Attorney Nann Winter, representing the tribe, said the Jicarilla Apache Nation is fed up with the service it has been getting from its current provider, Northern Rio Arriba Electric Cooperative, which goes by the acronym NORA.
“The nation has been dealing with issues related to the service they’ve been getting for three decades. The nation has lost trust in NORA,” Winter said, adding that the reservation went dark for three days last summer.
“So what they’re doing now is taking control of their own destiny. They’ve had enough.”
Winter said the agreement with PNM requires both PNM and the tribe to construct facilities that will be interconnected and scheduled to be energized by Nov. 14, 2013.
Winter said the tribe is in the middle of constructing a 115 kilovolt distribution line between Chama and the town of Dulce, where the nation’s government offices are located. The tribe also has plans to build two substations and a switch yard, and the switch yard will be turned over to PNM as part of the agreement.
Winter said the Jicarilla Apache Nation has been trying to purchase the part of NORA’s system on tribal lands for a year and recently initiated eminent domain proceedings by filing papers in tribal court. She said action was taken after negotiations for NORA to sell the system fell through.
NORA attorney Sunny Nixon denied that NORA provided the Jicarilla Nation with poor service, but declined to comment on the litigation.
“It’s our policy not to offer comment on filed pleadings,” she said.
NORA’s attorneys responded with a motion to dismiss on Nov. 19. That same day, NORA filed a lawsuit in U.S. District Court charging that the tribal court lacks jurisdiction, that the Jicarilla Apache Nation failed to comply with arbitration proceedings set forth under the franchise agreement and was in breach of contract.
“If anything, NORA’s in breach,” Winter said. “They haven’t been able to deliver quality service for decades.”
According to Winter, the tribe notified NORA that it planned to invoke a clause in the franchise agreement that allowed it to purchase the system on tribal lands in November 2011. Early this year, the tribe offered to buy the system for about $3.5 million, she said, and NORA made a counter offer of $8.1 million in May. Winter said the two sides met regularly to negotiate a deal and thought they had one until NORA nixed the sale.
“What we were led to believe was that they had reached a gentlemen’s on $6.5 million, but NORA said they couldn’t close on the deal because (the system) hadn’t been appraised,” Winter said. “I find it unfathomable that they could negotiate for six months, with offers and counteroffers flying back and forth, and then at the end of the deal say we can’t close on this because it hasn’t been appraised.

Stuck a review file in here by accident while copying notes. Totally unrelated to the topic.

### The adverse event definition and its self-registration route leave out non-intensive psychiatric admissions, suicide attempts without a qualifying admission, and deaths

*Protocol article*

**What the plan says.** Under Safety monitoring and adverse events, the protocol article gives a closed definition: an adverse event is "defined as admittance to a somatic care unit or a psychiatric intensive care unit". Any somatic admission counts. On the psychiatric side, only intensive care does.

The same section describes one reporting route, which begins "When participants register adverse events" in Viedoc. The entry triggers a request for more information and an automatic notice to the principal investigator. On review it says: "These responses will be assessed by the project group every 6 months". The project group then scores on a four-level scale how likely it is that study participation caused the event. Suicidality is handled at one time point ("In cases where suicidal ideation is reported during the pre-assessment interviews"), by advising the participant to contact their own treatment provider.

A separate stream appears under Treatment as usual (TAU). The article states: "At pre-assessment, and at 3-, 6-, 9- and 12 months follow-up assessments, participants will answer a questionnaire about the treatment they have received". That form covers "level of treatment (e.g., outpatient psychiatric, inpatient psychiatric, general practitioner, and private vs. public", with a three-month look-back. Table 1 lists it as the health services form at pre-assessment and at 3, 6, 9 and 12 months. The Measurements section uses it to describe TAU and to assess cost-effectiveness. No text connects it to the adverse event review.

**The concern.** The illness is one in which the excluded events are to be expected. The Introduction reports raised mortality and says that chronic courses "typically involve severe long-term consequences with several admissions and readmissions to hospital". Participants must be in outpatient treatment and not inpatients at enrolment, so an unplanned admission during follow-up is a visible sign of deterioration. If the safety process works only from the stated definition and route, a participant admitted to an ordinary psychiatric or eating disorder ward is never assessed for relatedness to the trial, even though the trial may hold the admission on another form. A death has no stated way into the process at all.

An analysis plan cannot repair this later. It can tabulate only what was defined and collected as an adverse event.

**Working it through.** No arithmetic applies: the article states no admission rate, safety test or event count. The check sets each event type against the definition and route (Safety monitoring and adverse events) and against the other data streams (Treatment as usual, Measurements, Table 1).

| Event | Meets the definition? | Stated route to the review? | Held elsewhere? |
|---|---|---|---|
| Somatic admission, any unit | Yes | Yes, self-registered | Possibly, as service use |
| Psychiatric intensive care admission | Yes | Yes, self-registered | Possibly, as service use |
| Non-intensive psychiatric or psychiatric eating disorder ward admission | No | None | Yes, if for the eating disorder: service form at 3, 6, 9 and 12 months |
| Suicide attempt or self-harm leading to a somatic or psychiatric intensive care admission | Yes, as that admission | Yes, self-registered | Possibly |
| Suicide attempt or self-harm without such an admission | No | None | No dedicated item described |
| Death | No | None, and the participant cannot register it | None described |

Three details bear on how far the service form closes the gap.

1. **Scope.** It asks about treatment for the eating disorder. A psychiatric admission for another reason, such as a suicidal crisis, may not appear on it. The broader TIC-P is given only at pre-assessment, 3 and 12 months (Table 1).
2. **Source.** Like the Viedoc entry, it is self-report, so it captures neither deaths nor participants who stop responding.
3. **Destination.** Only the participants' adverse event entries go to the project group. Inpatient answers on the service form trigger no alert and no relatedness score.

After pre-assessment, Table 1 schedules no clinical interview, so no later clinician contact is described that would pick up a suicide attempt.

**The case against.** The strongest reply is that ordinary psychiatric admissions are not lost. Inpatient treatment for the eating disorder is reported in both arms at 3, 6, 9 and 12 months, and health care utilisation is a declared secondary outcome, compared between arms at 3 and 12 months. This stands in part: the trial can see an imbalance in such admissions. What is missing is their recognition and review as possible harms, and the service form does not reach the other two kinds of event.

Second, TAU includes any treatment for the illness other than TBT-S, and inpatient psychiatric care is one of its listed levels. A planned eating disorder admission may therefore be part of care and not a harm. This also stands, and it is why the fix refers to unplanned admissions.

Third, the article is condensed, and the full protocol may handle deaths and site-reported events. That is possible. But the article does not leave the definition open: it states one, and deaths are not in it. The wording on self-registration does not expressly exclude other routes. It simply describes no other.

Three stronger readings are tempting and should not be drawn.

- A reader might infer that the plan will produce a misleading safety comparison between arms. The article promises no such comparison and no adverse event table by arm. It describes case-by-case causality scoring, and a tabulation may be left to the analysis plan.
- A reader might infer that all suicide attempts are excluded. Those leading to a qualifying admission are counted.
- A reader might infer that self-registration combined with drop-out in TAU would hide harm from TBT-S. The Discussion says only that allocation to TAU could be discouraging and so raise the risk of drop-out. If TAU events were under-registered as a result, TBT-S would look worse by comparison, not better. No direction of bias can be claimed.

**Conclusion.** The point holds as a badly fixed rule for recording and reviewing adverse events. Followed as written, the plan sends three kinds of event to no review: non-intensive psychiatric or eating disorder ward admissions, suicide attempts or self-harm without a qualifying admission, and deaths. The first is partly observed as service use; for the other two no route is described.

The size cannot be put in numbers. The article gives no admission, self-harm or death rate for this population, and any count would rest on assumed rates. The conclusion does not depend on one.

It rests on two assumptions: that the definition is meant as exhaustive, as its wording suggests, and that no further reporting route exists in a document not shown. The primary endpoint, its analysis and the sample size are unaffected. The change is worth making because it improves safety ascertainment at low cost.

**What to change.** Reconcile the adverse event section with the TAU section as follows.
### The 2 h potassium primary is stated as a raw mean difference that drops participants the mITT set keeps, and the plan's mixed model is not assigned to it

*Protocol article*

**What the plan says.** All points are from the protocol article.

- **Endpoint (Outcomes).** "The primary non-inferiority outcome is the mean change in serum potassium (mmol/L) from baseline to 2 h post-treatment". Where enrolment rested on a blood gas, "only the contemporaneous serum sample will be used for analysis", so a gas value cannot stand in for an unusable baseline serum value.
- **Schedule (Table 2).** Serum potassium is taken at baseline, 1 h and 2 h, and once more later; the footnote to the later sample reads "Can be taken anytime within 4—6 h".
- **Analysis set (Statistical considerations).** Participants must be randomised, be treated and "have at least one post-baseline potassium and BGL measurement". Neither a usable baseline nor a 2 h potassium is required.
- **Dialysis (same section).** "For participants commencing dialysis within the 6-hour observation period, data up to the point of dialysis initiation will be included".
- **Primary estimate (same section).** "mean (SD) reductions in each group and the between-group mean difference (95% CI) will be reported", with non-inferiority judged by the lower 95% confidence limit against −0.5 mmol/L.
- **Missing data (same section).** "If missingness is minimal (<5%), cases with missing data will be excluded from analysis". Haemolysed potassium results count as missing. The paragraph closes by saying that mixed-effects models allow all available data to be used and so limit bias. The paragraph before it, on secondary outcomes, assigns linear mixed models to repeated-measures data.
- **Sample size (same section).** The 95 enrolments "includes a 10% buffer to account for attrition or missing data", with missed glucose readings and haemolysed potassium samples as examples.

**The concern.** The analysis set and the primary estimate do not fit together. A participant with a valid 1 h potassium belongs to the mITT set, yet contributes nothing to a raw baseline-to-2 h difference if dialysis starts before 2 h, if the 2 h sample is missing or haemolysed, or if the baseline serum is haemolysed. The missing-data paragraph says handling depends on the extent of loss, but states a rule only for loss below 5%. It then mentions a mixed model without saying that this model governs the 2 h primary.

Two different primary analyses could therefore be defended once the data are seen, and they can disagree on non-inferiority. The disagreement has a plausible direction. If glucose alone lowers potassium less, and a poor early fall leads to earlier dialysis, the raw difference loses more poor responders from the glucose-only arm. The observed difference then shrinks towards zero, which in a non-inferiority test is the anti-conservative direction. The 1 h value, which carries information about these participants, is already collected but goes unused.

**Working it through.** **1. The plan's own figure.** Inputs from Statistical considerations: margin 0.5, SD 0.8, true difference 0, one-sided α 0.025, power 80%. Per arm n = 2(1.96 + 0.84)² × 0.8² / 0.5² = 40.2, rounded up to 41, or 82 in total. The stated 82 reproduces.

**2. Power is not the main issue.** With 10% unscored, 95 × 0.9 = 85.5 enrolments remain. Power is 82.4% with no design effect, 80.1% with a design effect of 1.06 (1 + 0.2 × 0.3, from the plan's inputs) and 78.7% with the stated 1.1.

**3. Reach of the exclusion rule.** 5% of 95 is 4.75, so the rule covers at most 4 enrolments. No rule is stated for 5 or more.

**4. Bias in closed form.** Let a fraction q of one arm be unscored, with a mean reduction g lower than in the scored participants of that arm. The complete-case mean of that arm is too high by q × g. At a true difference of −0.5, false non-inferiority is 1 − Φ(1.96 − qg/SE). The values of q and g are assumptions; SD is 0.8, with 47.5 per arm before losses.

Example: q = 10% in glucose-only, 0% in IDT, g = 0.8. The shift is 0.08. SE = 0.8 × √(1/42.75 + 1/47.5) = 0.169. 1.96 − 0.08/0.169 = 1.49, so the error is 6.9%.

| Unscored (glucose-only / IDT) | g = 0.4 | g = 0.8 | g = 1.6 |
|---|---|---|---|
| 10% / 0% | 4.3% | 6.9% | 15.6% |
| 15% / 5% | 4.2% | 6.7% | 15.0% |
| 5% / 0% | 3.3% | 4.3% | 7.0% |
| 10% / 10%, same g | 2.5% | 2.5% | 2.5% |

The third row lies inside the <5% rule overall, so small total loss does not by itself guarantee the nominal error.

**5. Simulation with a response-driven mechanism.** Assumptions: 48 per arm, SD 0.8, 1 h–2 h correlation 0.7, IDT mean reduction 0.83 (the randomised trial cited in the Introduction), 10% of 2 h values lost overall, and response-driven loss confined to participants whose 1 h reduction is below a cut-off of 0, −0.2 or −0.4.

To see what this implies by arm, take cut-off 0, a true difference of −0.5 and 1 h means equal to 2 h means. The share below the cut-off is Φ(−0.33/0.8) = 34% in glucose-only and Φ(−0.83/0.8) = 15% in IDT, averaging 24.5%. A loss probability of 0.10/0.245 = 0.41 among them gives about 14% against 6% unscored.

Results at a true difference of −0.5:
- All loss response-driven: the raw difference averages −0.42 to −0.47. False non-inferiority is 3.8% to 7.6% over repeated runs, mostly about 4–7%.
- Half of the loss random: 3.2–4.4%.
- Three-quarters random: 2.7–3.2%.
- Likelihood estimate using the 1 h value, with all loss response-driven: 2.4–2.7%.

“How could they negotiate and not have a sense of the value? You don’t enter so-called good faith negotiations and not have any idea of the value of what you’re selling.”
Winter said only after it became clear there wouldn’t be a deal did she file imminent domain proceedings.
The attorney said filing in tribal court is the correct venue.
“The Jicarilla Apache Nation is a sovereign nation,” she said, adding that it’s imminent domain code is identical to that of the state of New Mexico. “It’s an active judiciary and legal system.”
Winter said imminent domain laws would allow the tribe to acquire the part of the system on tribal land at fair market value.
NORA reported the net value of its utility plant — including poles, lines and equipment located off tribal land — at $9.2 million in 2011, according to the USDA Rural Utilities Service, which has approved loans to NORA totaling $17.5 million.
While she declined to talk about the lawsuit, Nixon, NORA’s attorney, denied Winter’s contention that the co-op provided the tribe with poor service, backed out of an agreement to sell the system and that tribal court was the proper venue. She noted that NORA has asked for arbitration under the terms of the franchise agreement.
NORA is one of two member-owned rural electric cooperatives serving the Jicarilla Apache reservation. Jemez Mountain Electric provides electricity to the southern end, while NORA serves the more populated northern part.
NORA has been providing energy to the reservation since 1986. The amended franchise agreement is due to expire June. 30, 2014.
If NORA were to lose tribal members as customers, it could have a significant impact on the co-op. It’s already one of the smallest rural electric co-ops operating in the state, with 4,361 customers and 544 miles of distribution line.
Winter said 48 percent of NORA’s total load flows to the reservation, which has a population of 3,250 people, according to the 2010 Census. It’s unclear how many tribal members are also NORA customers.
In recent years, the Jicarilla Apache Nation has taken steps to become more self-sufficient. It already has water and natural gas utilities. The Jicarilla Apache Nation Utility Authority was formed in 2004 and reported annual earnings of $320,000 last year, according to Dun and Bradstreet.